Sometimes, you want to be sure that the items listed will actually be offered by the funeral home upon your demise, meaning that your loved ones won’t have to struggle to determine what to select because it may or may not be what you wanted. To do this, you’d want to sign up for a plan known as the guaranteed plan – this is the prepaid funeral plan which will specify the exact goods and services that you’d like to pay for – the price for this product will be locked once you sign the contract.
So, even if the price for that product ever goes up, the guarantee on the plan means that your loved one will not be forced to pay additional money. This level of protection is important when you don’t want your loved ones to struggle with funeral expenses while they are still grieving.
In the absence of this protection, the plan you will be signing up for is the non-guaranteed prepaid funeral plan – which, as the name suggests, means that you will not have any cover in case of price changes and your loved ones have to pay more in future if the prices go up.
Below is the list of items that are covered by the prepaid funeral plans:
- Services offered by the funeral home staff and the funeral home’s director. This is not just the cost of these professionals offering guidance to your family and even caring for them on the funeral day, but also the cost of the services involving the expert handling of different details like obtaining essential permits and the death certificate, scheduling speakers, and the clergy, as well as flowers and music, among others.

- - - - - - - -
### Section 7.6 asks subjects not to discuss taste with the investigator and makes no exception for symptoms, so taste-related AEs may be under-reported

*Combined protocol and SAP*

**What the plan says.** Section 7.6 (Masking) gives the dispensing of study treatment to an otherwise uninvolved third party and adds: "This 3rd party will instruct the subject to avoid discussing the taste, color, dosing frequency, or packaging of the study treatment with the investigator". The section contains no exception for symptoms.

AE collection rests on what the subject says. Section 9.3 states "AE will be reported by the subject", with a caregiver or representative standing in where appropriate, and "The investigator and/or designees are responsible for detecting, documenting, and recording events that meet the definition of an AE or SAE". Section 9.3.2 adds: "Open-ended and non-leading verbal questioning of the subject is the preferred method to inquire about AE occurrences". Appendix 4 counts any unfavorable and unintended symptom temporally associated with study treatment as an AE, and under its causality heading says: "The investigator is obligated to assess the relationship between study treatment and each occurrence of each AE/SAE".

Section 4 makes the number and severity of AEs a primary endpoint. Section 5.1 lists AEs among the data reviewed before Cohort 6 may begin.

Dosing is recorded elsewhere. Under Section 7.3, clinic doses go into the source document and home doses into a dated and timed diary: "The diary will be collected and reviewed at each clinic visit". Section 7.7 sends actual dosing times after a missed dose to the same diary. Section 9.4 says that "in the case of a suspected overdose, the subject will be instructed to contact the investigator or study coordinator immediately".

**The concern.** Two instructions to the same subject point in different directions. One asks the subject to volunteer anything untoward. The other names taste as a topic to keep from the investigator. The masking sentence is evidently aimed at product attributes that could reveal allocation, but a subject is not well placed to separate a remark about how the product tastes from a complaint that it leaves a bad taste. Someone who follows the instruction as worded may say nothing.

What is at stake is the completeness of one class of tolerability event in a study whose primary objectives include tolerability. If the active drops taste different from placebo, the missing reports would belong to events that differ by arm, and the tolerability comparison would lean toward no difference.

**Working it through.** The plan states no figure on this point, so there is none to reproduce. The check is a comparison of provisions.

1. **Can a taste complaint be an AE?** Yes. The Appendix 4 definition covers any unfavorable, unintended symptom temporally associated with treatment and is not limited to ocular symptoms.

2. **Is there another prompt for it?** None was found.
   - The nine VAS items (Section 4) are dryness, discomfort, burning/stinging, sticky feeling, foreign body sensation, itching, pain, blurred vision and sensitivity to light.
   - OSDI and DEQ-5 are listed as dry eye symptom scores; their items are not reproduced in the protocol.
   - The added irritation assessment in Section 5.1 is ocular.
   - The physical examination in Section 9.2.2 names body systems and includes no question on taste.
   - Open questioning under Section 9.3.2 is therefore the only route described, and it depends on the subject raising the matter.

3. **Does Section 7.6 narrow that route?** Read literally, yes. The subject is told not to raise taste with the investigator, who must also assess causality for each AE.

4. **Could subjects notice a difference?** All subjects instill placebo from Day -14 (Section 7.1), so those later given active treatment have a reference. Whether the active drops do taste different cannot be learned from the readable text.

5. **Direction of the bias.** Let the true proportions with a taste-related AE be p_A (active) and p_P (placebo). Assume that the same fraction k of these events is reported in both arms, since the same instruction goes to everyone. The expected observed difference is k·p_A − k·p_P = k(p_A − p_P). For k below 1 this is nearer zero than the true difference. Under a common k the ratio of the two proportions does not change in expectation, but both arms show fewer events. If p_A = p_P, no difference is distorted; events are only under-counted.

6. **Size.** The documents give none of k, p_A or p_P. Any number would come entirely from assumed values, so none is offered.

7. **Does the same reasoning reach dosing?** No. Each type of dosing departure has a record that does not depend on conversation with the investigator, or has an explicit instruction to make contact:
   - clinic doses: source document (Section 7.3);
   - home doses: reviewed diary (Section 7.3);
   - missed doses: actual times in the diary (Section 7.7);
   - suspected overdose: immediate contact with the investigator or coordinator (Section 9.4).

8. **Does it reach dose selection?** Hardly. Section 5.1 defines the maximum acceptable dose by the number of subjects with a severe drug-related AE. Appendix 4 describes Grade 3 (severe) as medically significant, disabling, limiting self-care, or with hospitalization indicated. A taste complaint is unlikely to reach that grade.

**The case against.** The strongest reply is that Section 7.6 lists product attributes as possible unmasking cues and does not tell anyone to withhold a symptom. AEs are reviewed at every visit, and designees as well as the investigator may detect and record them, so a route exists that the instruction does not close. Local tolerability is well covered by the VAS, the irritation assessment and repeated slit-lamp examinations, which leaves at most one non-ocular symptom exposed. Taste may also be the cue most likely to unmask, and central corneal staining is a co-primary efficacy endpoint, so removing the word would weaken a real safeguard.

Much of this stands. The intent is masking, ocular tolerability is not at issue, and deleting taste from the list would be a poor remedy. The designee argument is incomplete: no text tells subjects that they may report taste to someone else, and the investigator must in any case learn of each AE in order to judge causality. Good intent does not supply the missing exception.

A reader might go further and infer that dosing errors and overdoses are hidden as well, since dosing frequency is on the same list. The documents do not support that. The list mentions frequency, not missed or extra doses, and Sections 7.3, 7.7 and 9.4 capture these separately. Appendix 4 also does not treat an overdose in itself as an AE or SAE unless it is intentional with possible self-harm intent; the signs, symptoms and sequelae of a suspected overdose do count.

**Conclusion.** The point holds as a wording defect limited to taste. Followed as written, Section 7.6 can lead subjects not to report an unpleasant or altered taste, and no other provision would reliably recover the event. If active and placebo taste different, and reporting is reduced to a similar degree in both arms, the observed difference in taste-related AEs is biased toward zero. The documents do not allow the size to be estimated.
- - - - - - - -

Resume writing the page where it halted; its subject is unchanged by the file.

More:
- Transport costs to the funeral home from your home or the medical facility they were in
- Cremation container or casket, and the cremation services if this is what you opt for
- Cost of the venue for the reception and/or the funeral
- Transport costs to the cemetery
- The burial vault
- Other important items like stationery, flowers, décor, mementos, and keepsakes.
What’s not covered by a prepaid funeral plan?
The following aren’t covered by the prepaid funeral plans:
- Goods/ services that are offered by third parties like the copies of the death certificate, the cremation permits, honorariums for the clergy, escort fees for the police, musicians, and celebrant fees.
- Costs associated with the opening and closing of the grave, along with other cemetery-related goods like monuments or grave markers.
- Expenses for death away from home
- Extra refrigeration costs in case of delays
- Cost of getting the remains from a different funeral home
- Special cosmetic procedures
- Additional costs for embalming the body from autopsy or even organ donation
Pre-Paid Funeral Costs & Expenses
Often, the prepaid funeral expenses/ costs are basic costs that apply to pretty much all funeral homes.
These typical costs include:
- The basic service fee for the funeral home
- The cost of transporting the remains to the pre-selected funeral home
- The cost of embalming and refrigeration of the body
These three are what we’d regard as non-negotiable costs. But they are not the only costs covered. Others would include the cost of the cremation urn or the casket, the burial or the cremation costs, the cost of the headstone or the grave marker, and the cost of the burial plot (niche).
Pros & Cons of Prepaid Funeral Plans
- The plan gives you peace of mind because you know that the details of your funeral are taken care of, and your loved ones will not have to worry about these plans after your demise.
- It allows you to make plans for the exact type of funeral you’d like and also the cemetery you’d be put to rest in
- Guaranteed plans allow you to lock in today’s market prices
- The plan ensures that your end of life wishes are honored
- You get the final say regarding the details of your funeral